The War on Terror: A Q&A With Homeland's Damian Lewis
TWoP: It might have been, but it worked.
Lewis: People like to be manipulated sometimes.
TWoP: Your character has been living so many different lives and that's all played out in just tiny facial expressions by you. How do keep track of which eyebrow raise is for which secret personality facet?
Lewis: [Laughs.] When I first started acting on camera, I wasn't very good at it. I found the camera an imposition. I didn't know how to relax in front of it. I got my first meaningful on-camera job after doing two years at the Royal Shakespeare Company, so I was used to standing on stage and shouting verse to 1200 people. It was something I had to learn, and I just started reading about it and [learned] you have to be so specific with your thoughts and the camera will pick up what you are thinking. Anything presentational will be too much and will seem false. Whereas in theater you have to have the thought and make it real, whilst presenting it because it has to travel. On camera it doesn't have to travel, the camera comes to you and you just have to be real and genuine. With a laser like specificity, when actors are good, it is because they've managed that and when they are less good it is because they haven't managed that.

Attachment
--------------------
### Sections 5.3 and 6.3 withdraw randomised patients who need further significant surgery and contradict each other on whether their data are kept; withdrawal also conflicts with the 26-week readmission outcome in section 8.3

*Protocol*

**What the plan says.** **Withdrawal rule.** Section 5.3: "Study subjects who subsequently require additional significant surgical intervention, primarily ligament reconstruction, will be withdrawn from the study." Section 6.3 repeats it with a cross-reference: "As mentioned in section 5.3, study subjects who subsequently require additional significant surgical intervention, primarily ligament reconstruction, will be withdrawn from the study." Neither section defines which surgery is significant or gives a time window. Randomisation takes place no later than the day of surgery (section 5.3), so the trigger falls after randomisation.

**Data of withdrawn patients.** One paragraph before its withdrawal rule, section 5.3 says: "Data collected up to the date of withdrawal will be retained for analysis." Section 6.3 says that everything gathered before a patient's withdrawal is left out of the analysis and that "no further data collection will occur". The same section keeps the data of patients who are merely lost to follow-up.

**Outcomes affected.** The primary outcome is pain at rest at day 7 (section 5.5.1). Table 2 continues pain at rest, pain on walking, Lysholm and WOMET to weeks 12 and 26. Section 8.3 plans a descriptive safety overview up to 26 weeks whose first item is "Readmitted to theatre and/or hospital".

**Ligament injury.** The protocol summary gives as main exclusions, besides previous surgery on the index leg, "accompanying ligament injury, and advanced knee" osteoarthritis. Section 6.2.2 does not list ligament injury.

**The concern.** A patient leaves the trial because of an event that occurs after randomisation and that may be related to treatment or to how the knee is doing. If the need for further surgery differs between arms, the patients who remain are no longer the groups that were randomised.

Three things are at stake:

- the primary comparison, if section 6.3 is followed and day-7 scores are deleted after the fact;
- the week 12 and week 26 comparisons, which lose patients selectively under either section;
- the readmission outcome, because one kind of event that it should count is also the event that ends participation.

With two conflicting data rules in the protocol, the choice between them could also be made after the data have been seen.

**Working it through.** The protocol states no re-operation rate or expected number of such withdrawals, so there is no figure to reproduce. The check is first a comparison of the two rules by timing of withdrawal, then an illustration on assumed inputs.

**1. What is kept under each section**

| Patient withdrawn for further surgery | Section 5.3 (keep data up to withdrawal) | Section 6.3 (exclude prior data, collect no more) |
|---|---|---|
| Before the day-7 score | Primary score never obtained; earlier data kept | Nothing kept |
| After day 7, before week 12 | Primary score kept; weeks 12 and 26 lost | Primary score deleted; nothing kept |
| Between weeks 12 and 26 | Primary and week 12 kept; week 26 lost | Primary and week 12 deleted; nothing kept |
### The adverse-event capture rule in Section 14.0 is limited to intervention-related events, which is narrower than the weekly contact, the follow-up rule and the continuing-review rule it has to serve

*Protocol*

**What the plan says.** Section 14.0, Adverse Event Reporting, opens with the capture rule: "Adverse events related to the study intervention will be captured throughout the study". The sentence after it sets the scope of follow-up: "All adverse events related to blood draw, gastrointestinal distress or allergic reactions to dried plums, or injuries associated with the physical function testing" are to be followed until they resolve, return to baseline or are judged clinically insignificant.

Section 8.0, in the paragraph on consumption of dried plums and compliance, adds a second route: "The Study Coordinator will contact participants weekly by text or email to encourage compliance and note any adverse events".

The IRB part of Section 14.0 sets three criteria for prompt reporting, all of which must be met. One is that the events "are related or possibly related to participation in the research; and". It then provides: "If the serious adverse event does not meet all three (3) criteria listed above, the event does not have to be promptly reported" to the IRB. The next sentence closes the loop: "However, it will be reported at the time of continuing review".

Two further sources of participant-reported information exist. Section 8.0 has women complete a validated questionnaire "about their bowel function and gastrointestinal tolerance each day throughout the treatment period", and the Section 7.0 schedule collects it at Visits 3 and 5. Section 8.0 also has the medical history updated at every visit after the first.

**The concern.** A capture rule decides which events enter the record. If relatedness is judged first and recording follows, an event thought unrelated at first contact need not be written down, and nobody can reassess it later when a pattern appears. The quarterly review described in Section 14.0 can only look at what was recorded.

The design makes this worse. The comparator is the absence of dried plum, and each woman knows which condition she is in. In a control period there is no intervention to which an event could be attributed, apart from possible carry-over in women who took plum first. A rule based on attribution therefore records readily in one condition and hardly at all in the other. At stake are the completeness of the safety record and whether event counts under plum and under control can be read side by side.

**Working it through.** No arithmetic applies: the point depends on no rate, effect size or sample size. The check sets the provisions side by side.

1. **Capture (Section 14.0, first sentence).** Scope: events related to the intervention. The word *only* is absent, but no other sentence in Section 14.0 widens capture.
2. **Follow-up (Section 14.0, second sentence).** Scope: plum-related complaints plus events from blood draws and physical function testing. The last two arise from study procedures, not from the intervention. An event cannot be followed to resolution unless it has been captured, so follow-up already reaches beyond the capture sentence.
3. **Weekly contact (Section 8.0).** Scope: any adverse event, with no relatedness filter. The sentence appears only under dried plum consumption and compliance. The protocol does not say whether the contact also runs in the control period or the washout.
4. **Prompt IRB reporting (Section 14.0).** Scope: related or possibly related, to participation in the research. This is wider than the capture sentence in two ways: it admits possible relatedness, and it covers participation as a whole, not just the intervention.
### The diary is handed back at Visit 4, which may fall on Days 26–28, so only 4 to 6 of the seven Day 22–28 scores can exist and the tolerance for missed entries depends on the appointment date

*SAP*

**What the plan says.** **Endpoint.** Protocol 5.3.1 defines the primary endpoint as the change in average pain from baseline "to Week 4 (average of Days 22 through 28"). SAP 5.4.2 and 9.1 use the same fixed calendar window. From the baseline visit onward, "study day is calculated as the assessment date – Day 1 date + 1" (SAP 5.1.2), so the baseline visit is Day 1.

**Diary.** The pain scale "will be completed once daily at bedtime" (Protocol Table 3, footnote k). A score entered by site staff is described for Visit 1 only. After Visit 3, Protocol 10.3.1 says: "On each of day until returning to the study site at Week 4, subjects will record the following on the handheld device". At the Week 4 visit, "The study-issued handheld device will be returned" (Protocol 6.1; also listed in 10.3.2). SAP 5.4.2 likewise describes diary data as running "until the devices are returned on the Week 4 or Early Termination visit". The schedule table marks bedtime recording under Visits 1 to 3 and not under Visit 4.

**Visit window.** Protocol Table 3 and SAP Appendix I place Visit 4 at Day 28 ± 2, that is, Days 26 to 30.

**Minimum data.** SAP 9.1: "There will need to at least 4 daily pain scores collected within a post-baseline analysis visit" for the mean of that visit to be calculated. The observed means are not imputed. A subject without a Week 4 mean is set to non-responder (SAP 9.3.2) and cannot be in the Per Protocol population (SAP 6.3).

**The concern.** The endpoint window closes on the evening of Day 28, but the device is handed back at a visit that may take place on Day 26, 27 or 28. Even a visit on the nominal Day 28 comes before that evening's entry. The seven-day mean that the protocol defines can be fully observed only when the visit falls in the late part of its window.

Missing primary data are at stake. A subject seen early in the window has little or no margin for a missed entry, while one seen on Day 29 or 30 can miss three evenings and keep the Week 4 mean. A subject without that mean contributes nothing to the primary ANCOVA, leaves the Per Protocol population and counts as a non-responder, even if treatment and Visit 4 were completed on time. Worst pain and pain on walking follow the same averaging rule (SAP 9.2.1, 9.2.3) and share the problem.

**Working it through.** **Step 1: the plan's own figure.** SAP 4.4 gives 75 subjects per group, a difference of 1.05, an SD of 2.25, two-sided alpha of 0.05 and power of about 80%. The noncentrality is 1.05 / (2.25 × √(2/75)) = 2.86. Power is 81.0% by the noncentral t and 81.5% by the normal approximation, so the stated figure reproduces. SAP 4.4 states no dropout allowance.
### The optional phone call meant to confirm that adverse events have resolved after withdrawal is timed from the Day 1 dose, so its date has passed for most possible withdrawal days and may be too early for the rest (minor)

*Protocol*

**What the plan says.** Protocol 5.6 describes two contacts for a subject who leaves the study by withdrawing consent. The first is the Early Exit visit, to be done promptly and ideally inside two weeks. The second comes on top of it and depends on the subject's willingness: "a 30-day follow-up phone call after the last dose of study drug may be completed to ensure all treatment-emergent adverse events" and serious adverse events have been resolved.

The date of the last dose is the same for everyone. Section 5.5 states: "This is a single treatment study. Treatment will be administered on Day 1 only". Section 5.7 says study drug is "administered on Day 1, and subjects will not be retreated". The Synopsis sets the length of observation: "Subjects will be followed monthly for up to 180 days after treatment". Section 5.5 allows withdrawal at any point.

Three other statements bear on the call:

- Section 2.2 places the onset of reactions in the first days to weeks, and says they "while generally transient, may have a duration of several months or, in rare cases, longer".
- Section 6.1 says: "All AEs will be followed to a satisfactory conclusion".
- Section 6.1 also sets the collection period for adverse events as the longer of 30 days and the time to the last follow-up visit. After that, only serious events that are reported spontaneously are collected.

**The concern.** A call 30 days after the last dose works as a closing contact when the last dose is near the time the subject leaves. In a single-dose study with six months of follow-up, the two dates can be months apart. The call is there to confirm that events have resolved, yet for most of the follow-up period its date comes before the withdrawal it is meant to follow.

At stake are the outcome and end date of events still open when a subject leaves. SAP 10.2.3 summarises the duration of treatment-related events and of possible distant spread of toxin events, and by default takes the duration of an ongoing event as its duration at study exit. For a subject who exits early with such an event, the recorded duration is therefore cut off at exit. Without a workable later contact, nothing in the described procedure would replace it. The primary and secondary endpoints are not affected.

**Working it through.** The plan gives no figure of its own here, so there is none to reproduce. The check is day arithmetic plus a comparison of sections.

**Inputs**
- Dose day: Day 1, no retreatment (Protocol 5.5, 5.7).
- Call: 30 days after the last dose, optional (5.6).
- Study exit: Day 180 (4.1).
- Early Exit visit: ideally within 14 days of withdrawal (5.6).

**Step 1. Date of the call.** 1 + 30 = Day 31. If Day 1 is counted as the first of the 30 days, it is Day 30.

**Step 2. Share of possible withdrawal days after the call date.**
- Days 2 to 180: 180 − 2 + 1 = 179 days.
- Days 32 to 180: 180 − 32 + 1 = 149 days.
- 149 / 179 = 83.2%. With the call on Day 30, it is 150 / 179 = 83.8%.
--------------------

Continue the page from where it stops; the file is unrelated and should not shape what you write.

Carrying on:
It's just what I try and concentrate on, transformation can only happen with immersion in a world and a belief system that your character has. Otherwise you attitudinize. You are an actor with a series of attitudes and you can trot out those attitudes on every film that you do. The guys who are magnetic and the girls who are magnetic and compelling to watch, they are called film stars. We love their attitudes and we love watching them trot it out each time. I just don't really have the confidence to think that I have a set of attitudes that are compelling enough to trot out each time, and I just enjoy the process of immersion and transformation a bit more. I'm aware that I'm at the risk of sounding self-righteous, and make it sound like one is better than the other. I don't think that one is better than the other, I just think they are two different things. And working with people like Claire and Mandy, it is clear where their sensibility lies, and it just thrilling and energizing to be with people who take that approach.